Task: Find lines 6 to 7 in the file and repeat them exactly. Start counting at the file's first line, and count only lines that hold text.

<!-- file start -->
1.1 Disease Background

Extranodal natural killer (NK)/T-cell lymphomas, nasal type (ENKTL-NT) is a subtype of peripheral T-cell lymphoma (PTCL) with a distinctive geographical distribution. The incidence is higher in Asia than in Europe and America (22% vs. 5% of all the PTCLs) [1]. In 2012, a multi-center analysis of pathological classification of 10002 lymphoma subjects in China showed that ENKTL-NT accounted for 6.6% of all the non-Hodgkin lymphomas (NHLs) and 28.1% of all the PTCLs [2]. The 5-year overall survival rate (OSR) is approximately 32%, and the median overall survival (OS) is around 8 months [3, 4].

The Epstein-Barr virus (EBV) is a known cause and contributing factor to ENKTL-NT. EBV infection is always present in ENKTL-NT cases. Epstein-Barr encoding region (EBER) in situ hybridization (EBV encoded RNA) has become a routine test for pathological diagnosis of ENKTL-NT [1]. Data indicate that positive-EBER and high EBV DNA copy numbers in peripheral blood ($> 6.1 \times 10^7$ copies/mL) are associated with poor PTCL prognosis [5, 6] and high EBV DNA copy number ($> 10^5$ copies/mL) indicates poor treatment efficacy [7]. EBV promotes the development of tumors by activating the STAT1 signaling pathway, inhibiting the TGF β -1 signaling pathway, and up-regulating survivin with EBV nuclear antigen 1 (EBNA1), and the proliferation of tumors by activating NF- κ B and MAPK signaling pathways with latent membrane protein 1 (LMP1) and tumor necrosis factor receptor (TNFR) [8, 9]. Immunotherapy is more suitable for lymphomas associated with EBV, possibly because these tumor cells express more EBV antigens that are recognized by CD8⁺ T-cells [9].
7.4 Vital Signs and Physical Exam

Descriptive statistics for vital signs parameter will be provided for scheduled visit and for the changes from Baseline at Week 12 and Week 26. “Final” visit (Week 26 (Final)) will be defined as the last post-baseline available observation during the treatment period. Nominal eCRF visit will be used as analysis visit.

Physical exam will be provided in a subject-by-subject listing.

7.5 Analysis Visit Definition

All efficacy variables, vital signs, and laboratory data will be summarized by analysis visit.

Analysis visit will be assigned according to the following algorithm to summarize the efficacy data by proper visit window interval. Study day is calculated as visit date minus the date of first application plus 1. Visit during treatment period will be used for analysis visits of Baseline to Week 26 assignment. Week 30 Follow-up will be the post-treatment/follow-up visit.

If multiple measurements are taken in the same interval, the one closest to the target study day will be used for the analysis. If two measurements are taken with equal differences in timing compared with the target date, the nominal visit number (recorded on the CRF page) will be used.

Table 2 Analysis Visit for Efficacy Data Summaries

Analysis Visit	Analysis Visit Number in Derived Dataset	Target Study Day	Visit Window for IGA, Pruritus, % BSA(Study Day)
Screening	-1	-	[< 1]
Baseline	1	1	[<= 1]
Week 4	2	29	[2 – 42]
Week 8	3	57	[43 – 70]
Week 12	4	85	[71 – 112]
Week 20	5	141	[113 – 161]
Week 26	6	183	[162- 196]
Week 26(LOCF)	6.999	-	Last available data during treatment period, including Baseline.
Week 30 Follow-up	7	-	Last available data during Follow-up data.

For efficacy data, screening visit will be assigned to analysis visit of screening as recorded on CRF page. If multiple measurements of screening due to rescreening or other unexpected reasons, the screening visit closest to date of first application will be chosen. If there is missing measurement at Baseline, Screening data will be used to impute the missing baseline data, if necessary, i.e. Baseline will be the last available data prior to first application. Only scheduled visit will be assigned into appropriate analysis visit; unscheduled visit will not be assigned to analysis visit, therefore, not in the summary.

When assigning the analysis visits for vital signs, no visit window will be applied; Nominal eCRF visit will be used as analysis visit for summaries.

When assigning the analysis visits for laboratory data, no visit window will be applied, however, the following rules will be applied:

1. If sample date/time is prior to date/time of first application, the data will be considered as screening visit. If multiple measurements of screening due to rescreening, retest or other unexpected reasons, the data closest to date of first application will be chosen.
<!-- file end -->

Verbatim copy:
Physical exam will be provided in a subject-by-subject listing.

7.5 Analysis Visit Definition